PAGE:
Fox's obsession with black criminality highlights how the network dissuades largely-white audiences from believing that police brutality is indicative of systemic racism, working to mainstream the notion that injustices in the black community are deserved. As media outlets disproportionately misrepresent black people as criminals, Fox's primetime hosts help to "[reinforce] a culture in which the benefit of the doubt is not distributed evenly" and "inaccurate and harmful stereotypes" of black criminality are pervasive. The network's portrayal of black communities as "out of control and replete with danger" consequently "reduces [white people's] empathy and heightens animosity," all to distract from or even excuse police brutality.
The reality is that black people still face incredibly disproportionate rates of police brutality, unarmed killings, and incarceration. Black people are more than twice as likely than white people to be murdered by police. In 2015 alone, nearly 70 unarmed black people have been killed by law enforcement.
And yet, instead of embracing these facts, Fox News has impugned Black Lives Matter, fearmongering about the movement's potential and blaming them for the very injustices that befall the black community.
Bush Signed Nation's First NRA-Backed "Stand Your Ground" Law
Fox's Sean Hannity gave 2016 GOP presidential candidate Jeb Bush a platform to claim that the gun policies he supported as governor of Florida helped create "a less violent society," even though he signed the nation's first "Stand Your Ground" law, which studies show has actually contributed to more violence.
Bush appeared on the June 16 broadcast of Hannity for a wide-ranging interview in front of a studio audience. Hannity asked, "Should citizens, if they are law-abiding, no records, have the right to carry a weapon?"
Bush responded, "Absolutely, and in Florida, you know who leads the nation in concealed weapons permits by far? Over a million. It's Florida. It creates a ... less violent society and crime goes down when law-abiding citizens that don't commit crimes have guns."
But experts say controversial "Stand Your Ground" laws, like the one the jury used to acquit George Zimmerman of killing unarmed Florida teenager Trayvon Martin in 2012, make society more violent.
The National Rifle Association used riots in Baltimore to promote controversial "Stand Your Ground" self-defense laws by citing an article from conservative website Breitbart.com that claimed such laws "are an antidote for brazen in-your-face attacks on city streets."
In fact, several pieces of academic research indicate that "Stand Your Ground" laws increase the incidence of homicides. More generally, research has shown that allowing guns to be carried in public increases crime, particularly aggravated assault. "Stand Your Ground" laws have also been criticized due to research indicating that the laws are applied to minorities in a disparate manner.
On Facebook, the NRA wrote, "Videos of rioters wreaking havoc in Baltimore and photos of them risking the lives of innocents by punching, throwing objects, and, in one instance, drawing back a knife with which to stab a bystander were reminders that Stand Your Ground laws are an antidote for brazen in-your-face attacks on city streets," borrowing language from a Breitbart.com article that the Facebook post promoted:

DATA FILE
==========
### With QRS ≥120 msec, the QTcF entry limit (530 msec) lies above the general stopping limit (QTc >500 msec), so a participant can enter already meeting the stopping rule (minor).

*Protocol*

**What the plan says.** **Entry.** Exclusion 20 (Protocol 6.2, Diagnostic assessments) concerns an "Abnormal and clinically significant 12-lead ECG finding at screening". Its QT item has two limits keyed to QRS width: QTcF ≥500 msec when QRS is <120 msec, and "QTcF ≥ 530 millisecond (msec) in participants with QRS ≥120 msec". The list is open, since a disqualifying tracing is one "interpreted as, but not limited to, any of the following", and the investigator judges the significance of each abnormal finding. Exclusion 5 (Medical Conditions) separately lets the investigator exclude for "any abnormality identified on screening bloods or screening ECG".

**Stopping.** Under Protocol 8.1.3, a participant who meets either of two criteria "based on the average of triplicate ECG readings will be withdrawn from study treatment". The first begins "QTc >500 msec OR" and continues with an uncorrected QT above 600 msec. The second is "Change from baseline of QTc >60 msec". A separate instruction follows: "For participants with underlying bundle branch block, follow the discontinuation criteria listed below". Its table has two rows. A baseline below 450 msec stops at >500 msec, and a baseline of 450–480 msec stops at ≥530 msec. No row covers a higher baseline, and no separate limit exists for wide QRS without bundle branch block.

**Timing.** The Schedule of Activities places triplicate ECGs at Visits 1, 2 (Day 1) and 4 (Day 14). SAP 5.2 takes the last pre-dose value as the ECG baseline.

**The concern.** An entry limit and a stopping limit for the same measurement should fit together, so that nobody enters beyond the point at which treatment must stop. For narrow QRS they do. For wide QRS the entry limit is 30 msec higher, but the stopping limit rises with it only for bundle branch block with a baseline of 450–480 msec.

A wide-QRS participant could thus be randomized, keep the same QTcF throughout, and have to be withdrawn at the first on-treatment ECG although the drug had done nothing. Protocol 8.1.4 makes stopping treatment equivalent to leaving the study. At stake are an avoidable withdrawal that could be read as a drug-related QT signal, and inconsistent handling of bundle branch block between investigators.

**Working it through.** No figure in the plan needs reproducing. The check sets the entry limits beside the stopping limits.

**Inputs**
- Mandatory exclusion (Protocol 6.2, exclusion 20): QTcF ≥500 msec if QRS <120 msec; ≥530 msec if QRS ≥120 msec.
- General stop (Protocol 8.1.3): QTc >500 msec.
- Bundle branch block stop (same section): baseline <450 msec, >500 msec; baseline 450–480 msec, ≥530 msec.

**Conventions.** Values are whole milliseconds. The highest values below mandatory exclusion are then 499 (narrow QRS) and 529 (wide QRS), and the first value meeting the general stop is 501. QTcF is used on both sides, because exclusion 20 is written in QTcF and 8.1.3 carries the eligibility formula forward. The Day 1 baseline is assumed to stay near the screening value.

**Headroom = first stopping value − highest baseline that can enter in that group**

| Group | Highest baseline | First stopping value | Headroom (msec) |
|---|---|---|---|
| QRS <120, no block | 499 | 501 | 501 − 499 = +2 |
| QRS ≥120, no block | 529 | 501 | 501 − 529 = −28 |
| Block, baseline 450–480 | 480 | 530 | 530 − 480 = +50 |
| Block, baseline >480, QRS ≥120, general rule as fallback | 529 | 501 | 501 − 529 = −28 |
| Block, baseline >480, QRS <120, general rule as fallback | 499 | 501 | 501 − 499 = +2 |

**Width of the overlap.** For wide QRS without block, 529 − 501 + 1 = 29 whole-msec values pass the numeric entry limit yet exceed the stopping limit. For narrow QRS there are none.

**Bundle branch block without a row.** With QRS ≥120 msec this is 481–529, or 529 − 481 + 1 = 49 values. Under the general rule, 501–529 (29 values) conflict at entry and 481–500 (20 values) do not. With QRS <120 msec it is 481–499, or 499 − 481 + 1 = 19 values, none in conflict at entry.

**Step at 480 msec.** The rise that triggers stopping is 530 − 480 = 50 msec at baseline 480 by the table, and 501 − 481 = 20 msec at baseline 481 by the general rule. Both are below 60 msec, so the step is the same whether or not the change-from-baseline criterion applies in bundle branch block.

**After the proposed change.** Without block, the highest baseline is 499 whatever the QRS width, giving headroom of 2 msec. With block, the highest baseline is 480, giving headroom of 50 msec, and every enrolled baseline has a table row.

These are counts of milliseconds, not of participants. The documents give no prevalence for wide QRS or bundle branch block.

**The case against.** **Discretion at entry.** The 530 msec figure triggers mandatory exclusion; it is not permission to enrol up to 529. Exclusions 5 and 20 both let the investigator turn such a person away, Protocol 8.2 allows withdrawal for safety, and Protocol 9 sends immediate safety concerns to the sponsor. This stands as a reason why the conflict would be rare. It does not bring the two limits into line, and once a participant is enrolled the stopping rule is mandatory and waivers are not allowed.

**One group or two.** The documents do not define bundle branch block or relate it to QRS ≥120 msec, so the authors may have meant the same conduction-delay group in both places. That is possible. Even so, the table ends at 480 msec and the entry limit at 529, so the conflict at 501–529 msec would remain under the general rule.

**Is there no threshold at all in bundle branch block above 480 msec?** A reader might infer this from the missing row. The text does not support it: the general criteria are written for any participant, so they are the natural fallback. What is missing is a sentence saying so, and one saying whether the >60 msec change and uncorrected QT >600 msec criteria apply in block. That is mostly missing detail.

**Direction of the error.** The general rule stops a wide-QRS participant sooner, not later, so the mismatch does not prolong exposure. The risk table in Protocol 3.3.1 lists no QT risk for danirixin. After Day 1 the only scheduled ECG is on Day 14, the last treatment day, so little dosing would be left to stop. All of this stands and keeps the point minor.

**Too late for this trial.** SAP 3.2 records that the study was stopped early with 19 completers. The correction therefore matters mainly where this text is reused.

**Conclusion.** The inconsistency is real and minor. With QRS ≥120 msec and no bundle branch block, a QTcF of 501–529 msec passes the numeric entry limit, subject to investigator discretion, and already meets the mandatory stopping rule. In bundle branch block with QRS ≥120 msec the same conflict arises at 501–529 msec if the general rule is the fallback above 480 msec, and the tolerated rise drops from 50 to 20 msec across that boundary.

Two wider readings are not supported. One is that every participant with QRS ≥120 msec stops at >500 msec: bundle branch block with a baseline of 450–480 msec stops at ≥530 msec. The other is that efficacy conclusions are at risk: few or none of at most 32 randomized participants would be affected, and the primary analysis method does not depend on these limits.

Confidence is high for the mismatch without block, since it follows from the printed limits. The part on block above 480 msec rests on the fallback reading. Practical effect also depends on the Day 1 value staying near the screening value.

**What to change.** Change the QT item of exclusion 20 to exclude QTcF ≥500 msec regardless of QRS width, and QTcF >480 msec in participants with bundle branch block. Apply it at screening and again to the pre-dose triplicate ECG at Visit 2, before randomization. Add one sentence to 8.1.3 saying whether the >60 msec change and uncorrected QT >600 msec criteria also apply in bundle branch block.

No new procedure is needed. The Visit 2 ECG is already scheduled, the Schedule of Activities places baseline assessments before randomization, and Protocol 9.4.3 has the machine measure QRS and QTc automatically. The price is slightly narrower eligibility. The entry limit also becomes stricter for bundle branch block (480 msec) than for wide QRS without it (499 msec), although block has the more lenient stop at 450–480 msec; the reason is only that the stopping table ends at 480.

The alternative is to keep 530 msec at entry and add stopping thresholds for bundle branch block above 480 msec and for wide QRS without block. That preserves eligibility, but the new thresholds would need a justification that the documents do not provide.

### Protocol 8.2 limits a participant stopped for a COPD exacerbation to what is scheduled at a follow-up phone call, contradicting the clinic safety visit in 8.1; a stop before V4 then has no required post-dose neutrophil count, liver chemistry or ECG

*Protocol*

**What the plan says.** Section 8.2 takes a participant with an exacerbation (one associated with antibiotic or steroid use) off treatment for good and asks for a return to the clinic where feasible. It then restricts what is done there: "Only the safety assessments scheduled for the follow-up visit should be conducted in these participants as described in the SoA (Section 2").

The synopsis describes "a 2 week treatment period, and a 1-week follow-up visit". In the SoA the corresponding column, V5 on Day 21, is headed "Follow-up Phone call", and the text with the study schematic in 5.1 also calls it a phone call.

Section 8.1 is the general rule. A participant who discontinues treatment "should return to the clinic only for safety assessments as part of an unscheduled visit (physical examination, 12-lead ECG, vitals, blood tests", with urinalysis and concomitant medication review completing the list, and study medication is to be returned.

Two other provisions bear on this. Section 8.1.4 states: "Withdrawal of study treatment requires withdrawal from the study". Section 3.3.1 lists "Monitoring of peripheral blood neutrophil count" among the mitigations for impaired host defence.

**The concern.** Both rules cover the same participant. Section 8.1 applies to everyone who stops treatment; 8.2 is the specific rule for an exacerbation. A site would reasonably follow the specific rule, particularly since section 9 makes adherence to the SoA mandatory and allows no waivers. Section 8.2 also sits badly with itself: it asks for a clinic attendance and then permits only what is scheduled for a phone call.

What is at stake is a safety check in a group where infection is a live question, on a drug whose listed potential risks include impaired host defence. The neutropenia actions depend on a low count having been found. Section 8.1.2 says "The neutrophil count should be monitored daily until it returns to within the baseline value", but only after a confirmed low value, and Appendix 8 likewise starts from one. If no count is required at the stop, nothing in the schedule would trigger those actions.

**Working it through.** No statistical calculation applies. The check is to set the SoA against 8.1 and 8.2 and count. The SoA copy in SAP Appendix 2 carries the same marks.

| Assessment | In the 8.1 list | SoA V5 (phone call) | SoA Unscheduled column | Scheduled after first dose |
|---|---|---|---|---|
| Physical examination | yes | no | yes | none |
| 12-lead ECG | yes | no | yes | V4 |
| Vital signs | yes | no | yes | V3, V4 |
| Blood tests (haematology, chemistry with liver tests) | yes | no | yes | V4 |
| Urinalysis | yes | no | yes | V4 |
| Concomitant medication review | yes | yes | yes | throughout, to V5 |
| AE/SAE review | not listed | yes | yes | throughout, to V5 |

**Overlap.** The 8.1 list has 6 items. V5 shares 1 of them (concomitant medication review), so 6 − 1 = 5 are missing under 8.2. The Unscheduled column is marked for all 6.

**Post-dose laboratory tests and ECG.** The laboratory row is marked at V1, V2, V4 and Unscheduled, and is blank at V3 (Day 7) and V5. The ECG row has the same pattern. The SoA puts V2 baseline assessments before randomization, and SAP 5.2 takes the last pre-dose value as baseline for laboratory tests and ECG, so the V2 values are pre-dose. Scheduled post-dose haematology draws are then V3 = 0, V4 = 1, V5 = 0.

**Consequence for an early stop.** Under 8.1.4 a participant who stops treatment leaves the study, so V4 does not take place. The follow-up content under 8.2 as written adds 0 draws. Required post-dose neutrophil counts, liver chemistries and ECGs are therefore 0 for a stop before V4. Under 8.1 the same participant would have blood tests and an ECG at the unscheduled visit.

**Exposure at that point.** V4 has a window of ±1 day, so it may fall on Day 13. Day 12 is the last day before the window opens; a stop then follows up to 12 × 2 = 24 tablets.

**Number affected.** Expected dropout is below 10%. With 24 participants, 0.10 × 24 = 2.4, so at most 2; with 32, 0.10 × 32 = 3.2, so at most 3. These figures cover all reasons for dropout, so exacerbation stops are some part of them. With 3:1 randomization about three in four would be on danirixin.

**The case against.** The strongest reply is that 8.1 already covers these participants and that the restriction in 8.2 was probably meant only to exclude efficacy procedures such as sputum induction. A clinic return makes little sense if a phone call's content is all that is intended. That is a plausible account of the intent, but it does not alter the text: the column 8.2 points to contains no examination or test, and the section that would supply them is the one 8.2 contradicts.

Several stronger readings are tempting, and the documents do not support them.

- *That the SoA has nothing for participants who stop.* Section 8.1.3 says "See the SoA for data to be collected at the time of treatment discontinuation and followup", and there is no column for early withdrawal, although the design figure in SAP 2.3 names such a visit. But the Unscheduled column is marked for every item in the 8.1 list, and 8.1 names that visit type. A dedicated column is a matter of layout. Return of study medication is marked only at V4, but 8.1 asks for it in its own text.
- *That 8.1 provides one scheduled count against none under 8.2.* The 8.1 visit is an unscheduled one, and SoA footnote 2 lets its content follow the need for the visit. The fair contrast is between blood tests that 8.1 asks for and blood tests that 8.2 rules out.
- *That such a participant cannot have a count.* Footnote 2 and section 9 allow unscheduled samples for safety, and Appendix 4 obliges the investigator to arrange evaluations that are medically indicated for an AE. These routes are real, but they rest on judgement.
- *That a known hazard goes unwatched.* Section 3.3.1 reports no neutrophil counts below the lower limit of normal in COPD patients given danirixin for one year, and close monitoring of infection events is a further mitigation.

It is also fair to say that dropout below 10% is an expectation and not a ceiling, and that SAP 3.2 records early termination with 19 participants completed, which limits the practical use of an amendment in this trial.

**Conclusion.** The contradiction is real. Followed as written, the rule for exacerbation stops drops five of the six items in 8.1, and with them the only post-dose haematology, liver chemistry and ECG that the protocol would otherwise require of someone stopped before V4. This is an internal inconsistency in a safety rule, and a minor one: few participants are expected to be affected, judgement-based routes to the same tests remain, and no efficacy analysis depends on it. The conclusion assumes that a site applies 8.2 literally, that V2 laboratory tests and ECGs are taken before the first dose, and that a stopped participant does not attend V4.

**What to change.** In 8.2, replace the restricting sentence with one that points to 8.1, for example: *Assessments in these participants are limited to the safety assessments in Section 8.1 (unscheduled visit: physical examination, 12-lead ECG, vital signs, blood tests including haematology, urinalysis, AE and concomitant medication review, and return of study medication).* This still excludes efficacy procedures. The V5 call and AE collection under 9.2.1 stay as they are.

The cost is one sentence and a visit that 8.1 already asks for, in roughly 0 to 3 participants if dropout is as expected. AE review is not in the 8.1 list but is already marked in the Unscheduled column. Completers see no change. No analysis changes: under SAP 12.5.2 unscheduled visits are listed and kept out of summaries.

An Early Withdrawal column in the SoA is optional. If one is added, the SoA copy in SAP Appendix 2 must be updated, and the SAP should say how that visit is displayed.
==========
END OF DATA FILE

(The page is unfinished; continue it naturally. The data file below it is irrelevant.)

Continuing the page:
The NRA helped draft the nation's first "Stand Your Ground" law, which was enacted in Florida in 2005. "Stand Your Ground" subsequently spread through legislatures nationwide due to efforts by the NRA and the American Legislative Exchange Council. In 2012, the law became highly controversial after the shooting death of unarmed Florida teenager Trayvon Martin by George Zimmerman. The law would then play a substantial role in Zimmerman's acquittal on murder charges.
A donation website that George Zimmerman used to raise money for his legal defense reportedly "lit up" every time Fox News host Sean Hannity mentioned the shooting death of Florida teenager Trayvon Martin, according to a profile of the Zimmerman family in GQ.
Reporter Amanda Robb's GQ piece focuses on events following the acquittal of Zimmerman on second-degree murder charges stemming from a February 2012 shooting that left Martin, an unarmed Sanford, Florida, area high school student, dead of a gunshot wound. The shooting brought national attention on Zimmerman and also Florida's controversial Stand Your Ground self-defense law, which played an important role in Zimmerman's acquittal.
Robb spoke with members of Zimmerman's family, and reported that the only media figure Zimmerman "liked" was Hannity, and that mentions of the Martin shooting on Hannity's Fox News show "lit up" donations to Zimmerman's website:
George hated journalists. He blamed them for turning him into a national villain. There was only one media figure he liked: Hannity. Fortunately, Hannity--and especially Hannity's viewers on Fox News--liked him back. George, whose legal debt was in the seven figures, briefly had a website that accepted PayPal donations, and it lit up every time Hannity mentioned the incident on-air.
Robb also reported that the Zimmerman family now lives in seclusion, citing security concerns, and passes time by "watching Spanish-language telenovelas and Duck Dynasty and Real Housewives and Fox News."
In reporting on an omnibus gun bill in the Georgia legislature, state media have largely overlooked that the legislation would expand the state's "Stand Your Ground" self-defense law to allow those in illegal possession of firearms to avail themselves of the law's defenses and immunity provision.
House Bill 875, which would weaken Georgia's already lax gun laws in several ways including allowing guns in churches and bars, has garnered significant media attention in Georgia. The latest development involved a procedural move by Georgia House Republicans to force a vote on the bill in the Senate amid worries by House Republicans that the Senate version of H.B. 875 would remove several of the House Republican's provisions.